On The Realignment Question

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"On The Realignment Question"


There’s a debate afoot on the internet on the subject of whether the Democrats’ sweeps in 2006 and 2008 amount to a “realignment” in American politics. You can see John Judis argue the affirmative case, or else Scott Winship or Larry Bartels for the negative.

Overall, I find it a bit difficult to take sides in this debate because I find David Mayhew’s argument in Electoral Realignments: A Critique of an American Genre to be extremely persuasive. The crux of the argument is that 2008 can’t be a “realignment” election because there’s really no such thing. Not, of course, that the elections of 1932 and 1820 and the rest didn’t happen, or that they weren’t significant in their way. But that it’s not possible to define the “realignment” property in any kind of rigorous way and show that it’s shared by the various elections at hand.

Indeed, I think that if you look at the evidence Judis presents, it’s clear that the term “realignment” obscures more than it reveals in this context. Winship and Bartels argue, persuasively, that 2008 did not resemble 1932. And Judis agrees that 2008 did not resemble 1932. Thus, rather than get into a metaphysical debate about whether the definition of mandate can be extended so as to encompass both 2008 and 1932, it’s better to just talk about 2008.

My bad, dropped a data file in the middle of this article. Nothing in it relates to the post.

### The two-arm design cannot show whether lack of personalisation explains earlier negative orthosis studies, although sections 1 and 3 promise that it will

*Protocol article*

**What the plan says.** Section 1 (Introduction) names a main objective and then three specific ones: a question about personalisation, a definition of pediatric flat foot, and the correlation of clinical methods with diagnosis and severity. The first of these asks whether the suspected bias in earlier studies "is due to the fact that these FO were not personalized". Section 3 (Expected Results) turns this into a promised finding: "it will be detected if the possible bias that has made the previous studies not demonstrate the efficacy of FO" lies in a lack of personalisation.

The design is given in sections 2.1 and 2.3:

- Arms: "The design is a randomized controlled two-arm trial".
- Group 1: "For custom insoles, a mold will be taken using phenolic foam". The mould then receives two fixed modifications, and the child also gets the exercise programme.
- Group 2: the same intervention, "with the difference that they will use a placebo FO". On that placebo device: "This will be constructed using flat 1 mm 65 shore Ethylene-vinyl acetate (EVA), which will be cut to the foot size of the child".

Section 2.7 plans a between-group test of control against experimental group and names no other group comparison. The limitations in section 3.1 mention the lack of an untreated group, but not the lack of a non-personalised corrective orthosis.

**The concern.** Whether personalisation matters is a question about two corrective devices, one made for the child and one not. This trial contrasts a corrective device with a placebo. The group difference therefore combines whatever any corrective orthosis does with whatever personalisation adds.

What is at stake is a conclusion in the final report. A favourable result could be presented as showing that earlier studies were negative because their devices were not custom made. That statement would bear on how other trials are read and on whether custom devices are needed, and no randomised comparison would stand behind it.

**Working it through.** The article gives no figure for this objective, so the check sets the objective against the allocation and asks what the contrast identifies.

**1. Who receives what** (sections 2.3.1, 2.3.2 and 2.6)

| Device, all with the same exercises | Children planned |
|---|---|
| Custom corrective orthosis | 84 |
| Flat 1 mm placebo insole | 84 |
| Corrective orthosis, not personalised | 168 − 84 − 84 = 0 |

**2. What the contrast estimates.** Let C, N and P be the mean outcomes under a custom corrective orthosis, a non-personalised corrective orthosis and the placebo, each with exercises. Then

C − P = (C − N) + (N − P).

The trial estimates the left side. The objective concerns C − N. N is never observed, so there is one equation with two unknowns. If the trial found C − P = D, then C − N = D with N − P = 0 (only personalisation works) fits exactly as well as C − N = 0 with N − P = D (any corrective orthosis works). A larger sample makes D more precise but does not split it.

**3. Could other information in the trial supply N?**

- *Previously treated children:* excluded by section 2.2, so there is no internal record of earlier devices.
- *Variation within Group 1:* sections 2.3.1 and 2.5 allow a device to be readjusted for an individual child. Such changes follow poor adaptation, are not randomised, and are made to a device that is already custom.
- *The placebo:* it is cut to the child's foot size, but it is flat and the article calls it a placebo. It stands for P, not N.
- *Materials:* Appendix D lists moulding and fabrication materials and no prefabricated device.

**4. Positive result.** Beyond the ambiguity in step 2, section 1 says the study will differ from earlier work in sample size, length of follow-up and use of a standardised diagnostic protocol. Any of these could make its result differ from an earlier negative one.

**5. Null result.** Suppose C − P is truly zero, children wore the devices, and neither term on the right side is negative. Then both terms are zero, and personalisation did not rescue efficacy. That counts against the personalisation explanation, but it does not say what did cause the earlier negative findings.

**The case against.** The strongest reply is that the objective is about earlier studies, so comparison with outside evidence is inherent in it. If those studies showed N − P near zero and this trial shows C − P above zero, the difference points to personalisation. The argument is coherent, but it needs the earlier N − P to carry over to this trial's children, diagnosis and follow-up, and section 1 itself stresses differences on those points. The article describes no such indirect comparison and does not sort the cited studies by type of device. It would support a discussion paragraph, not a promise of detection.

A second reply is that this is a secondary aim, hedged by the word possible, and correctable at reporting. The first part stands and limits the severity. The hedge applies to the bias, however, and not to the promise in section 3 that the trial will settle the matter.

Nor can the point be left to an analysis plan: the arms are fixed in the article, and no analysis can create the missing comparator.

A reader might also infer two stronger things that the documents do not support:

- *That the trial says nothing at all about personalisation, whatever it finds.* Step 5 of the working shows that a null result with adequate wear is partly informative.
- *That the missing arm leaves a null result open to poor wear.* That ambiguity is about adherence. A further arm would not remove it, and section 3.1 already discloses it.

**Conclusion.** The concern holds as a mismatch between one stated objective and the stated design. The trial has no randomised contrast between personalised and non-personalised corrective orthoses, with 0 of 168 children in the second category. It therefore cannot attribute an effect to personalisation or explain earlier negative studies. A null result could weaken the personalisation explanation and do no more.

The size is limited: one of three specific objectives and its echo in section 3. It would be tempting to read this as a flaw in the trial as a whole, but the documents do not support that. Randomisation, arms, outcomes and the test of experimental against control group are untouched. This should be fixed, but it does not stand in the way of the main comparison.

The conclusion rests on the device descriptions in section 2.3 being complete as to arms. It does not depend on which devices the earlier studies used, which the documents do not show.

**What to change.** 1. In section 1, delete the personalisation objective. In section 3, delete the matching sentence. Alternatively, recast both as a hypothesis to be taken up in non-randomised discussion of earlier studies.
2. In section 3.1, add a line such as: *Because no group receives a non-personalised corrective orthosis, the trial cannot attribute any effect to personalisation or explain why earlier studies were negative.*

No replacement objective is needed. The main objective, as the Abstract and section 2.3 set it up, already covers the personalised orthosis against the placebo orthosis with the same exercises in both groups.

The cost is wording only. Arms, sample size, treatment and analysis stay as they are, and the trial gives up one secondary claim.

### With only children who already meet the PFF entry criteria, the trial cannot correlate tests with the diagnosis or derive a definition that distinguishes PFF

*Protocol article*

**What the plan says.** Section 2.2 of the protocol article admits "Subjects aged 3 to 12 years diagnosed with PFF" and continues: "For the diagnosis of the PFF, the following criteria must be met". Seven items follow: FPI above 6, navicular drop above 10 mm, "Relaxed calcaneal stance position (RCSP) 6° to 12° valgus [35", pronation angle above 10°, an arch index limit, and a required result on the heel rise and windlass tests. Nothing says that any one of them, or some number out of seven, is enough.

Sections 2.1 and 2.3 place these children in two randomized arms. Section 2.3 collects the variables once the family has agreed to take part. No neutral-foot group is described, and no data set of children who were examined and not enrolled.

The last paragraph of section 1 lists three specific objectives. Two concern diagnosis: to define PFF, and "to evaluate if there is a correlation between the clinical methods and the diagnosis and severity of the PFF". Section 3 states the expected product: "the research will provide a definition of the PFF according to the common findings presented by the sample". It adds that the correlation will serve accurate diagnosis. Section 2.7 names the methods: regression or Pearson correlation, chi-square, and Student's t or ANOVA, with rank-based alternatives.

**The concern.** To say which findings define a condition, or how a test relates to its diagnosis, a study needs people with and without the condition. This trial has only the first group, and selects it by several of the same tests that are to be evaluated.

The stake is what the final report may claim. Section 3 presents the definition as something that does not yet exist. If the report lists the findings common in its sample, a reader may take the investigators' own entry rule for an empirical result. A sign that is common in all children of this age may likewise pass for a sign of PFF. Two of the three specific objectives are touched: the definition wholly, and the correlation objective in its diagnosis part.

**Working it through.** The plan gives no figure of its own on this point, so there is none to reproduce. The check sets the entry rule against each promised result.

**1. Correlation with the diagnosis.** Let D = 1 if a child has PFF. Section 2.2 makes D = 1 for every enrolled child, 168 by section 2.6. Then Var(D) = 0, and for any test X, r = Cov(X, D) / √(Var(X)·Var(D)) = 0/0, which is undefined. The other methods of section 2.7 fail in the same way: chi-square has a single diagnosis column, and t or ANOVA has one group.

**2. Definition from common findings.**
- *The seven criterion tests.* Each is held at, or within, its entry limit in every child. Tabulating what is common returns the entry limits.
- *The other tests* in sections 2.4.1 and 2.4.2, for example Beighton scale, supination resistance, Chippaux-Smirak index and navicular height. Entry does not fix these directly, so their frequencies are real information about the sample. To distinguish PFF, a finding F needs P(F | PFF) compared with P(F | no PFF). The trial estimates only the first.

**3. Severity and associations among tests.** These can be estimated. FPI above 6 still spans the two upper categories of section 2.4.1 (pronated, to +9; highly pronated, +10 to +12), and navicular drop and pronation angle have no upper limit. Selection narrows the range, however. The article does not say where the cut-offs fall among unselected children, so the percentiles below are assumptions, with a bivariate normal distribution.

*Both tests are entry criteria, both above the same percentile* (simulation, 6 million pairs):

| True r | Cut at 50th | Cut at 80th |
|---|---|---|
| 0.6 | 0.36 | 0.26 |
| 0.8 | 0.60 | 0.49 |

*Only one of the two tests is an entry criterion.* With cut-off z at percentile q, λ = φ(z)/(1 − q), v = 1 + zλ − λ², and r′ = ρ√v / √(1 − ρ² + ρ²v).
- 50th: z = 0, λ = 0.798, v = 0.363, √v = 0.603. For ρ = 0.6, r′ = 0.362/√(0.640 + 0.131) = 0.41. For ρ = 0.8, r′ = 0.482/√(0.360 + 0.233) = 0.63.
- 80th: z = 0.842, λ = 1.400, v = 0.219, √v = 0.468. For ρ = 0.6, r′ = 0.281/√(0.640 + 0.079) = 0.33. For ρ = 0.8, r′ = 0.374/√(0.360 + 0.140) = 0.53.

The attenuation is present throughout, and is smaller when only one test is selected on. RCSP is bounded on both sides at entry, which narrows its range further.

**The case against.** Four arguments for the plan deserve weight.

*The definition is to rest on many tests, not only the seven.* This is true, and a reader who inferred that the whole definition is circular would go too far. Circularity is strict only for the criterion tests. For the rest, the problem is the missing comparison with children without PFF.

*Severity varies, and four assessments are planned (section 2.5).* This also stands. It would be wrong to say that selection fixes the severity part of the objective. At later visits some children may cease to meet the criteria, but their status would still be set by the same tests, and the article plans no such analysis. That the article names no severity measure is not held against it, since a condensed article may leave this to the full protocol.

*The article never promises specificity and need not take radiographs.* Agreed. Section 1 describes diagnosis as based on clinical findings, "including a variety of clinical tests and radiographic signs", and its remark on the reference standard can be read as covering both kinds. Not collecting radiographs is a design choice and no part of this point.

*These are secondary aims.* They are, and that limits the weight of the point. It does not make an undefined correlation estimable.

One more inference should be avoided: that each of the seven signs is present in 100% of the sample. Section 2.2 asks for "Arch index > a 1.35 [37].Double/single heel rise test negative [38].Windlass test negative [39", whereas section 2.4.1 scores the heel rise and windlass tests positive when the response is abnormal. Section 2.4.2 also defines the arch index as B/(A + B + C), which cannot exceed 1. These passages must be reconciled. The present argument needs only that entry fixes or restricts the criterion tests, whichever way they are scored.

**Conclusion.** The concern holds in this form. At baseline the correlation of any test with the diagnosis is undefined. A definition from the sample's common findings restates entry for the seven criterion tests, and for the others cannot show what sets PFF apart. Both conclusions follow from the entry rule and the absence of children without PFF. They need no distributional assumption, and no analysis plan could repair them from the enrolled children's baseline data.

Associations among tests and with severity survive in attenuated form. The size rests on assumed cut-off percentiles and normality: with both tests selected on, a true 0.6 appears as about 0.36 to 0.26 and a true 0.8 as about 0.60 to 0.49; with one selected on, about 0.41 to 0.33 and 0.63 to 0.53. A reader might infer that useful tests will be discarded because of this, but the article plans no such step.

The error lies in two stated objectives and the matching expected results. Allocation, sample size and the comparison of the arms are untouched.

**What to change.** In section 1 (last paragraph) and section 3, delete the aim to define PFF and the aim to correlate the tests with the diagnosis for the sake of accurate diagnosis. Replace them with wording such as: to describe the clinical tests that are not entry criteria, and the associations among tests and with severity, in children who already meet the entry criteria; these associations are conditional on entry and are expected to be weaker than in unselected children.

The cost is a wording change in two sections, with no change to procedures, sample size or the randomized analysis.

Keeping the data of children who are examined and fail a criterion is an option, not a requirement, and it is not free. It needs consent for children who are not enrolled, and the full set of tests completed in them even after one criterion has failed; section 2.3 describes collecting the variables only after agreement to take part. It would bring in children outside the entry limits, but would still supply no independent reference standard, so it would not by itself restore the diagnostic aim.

What I take Judis to be arguing is that the main demographic trends in the country are favorable to the Democratic Party’s cause. And that seems indisputably right. John McCain got strong support from people who are likely to die in the near future. Democrats got strong support from growing demographic groups — racial and ethnic minorities. But the important thing to remember is that there are no guarantees here. If the Democrats do stuff and become hugely unpopular, the growing Hispanic share of the population won’t save them — Hispanics will swing to the GOP. But conversely, while hubris is a problem it can’t be emphasized enough that moderation and “caution” aren’t genuinely any safer. The main determinant of the party’s fate in 2010 and 2012 won’t be whether or not bills passed in 2009 were popular in 2009 it will be conditions in 2010 and 2012. If the Obama/Pelosi/Reid troika seems successful to people — defined primarily in terms of GDP and income growth, but also accounting for scandal or foreign policy debacles to perhaps play a role — then Democrats will continue to prosper. If they seem like failures, they’ll be punished. If conditions in the country had been better in 2006 and 2008, then the GOP would have done better in 2006 and 2008 and Karl Rove’s talk of a “rolling realignment” would look smarter.

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